Indemnity Clauses and Subcontracted Defendants
Submitted by New Jersey Civil Lawyer, Jeffrey Hark.
Let’s say you slip and fall walking to your car on a sidewalk belonging to Target because there was ice all over and nobody cleared it or bothered to put down salt. If you sustain injuries who do you sue? Most people would answer Target. That could be true. But readers need to remember that in the age of contracting and subcontracting there may be several other liable parties behind the scenes. This is just what happened in Walczak v. Target et. al. decided April 1. The other parties in this case include Lipinski Snow Services, Inc., and Lore Sweeping Company, Inc.
Defendant Identification and Statute of Limitations
It is crucial that before the statute of limitations expires your attorney identifies all potential defendants. A statute of limitations is the time frame you have to bring a claim against someone. This is especially important if one of the defendants who cause you harm is insolvent (broke) but there may be other parties liable. In the Walczak case, Target obviously was not insolvent, but it also was not liable. This is because Target had contracted Lipinski Snow Services to clear the snow/ice on their premises and they in turn contracted with Lore Sweeping. Each contract included an indemnity clause. An indemnity clause means that the party being contracted with takings on the legal obligation to pay for litigation of damages of the other party arising out of the contract. So if A contracts with B to remove ice and C slips on A’s property then B becomes responsible for the costs associated with C’s injuries.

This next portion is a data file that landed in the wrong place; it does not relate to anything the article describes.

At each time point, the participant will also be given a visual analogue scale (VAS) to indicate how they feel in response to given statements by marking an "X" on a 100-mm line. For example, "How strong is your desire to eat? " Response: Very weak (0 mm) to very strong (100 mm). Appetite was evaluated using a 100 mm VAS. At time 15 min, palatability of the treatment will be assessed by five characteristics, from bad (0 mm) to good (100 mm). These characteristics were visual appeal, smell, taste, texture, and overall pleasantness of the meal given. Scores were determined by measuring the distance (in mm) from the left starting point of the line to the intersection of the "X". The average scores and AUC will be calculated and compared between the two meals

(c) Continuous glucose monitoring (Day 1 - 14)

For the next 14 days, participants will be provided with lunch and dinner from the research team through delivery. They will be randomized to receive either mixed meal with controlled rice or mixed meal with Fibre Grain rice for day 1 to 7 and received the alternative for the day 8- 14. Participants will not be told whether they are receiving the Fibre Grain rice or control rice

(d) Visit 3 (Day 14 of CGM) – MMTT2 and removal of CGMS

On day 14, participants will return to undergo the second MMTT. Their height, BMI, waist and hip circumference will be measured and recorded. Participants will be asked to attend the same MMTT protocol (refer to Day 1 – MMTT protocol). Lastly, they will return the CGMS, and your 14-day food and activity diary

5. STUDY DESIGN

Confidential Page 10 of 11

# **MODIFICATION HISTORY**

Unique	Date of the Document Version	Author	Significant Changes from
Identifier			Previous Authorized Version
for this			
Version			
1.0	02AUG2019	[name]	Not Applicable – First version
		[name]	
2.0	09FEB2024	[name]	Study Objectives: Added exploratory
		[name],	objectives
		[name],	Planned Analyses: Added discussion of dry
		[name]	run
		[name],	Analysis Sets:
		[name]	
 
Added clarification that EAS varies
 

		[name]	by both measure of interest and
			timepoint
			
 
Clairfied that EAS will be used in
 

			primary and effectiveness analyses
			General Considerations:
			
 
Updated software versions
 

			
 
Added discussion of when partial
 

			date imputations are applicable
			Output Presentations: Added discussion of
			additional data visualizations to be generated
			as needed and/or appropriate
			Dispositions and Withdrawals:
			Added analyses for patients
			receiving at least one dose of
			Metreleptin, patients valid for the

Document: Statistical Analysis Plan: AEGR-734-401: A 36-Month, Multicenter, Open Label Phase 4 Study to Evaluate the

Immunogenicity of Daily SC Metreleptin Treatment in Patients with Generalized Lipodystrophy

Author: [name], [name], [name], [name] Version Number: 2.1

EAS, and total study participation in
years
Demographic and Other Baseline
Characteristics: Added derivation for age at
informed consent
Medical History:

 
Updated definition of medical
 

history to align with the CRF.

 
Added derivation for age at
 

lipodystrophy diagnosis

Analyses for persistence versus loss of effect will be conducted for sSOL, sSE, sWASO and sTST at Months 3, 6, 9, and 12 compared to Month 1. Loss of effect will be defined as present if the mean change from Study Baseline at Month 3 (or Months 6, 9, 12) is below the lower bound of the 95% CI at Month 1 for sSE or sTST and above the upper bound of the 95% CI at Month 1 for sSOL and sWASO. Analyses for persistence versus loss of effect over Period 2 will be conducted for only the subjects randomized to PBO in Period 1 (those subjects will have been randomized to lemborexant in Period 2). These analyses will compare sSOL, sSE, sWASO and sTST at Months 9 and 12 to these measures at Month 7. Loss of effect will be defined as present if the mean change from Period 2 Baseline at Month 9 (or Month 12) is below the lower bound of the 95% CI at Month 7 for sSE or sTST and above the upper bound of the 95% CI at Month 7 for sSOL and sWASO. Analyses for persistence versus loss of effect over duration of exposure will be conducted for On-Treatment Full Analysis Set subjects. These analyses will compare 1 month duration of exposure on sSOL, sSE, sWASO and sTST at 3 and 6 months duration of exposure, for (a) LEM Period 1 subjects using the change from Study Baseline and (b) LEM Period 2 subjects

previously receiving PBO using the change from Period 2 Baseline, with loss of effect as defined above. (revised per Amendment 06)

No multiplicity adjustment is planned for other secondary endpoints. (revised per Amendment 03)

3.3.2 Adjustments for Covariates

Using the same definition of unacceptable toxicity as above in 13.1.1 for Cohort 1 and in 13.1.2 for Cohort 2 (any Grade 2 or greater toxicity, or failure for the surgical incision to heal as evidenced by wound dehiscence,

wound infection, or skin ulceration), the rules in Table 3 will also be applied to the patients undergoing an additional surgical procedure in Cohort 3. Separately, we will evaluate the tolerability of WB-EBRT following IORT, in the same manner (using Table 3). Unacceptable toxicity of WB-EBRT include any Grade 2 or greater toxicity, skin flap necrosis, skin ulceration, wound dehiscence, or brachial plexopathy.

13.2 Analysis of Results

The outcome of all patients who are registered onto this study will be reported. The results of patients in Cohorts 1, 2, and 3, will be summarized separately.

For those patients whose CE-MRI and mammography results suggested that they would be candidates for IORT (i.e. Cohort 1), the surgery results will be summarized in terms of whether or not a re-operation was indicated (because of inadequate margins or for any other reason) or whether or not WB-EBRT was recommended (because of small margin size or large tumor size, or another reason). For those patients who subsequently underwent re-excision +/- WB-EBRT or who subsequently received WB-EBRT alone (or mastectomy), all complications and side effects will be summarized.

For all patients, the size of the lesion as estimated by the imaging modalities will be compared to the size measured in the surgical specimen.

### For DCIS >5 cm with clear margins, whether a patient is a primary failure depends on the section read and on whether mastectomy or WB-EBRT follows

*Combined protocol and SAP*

The Importance of Clearly Written Contracts
In this particular case the real controversy was whether Lore was responsible for Target’s litigation costs as well as Lipinski’s. In the indemnity clause between Lipinski and Lore the word used for Target was “Client” and stated that Lore was responsible for their costs too. Lore disagreed with this interpretation of “client.” But since the other parties were mentioned by name and Target was the only conceivable client of Lipinski, a plain reading of the contract tells us that Lore is responsible for Target’s costs too. This teaches us that contracts should be written as clearly as possible, reviewed by attorneys, but when in doubt a common sense reading prevails.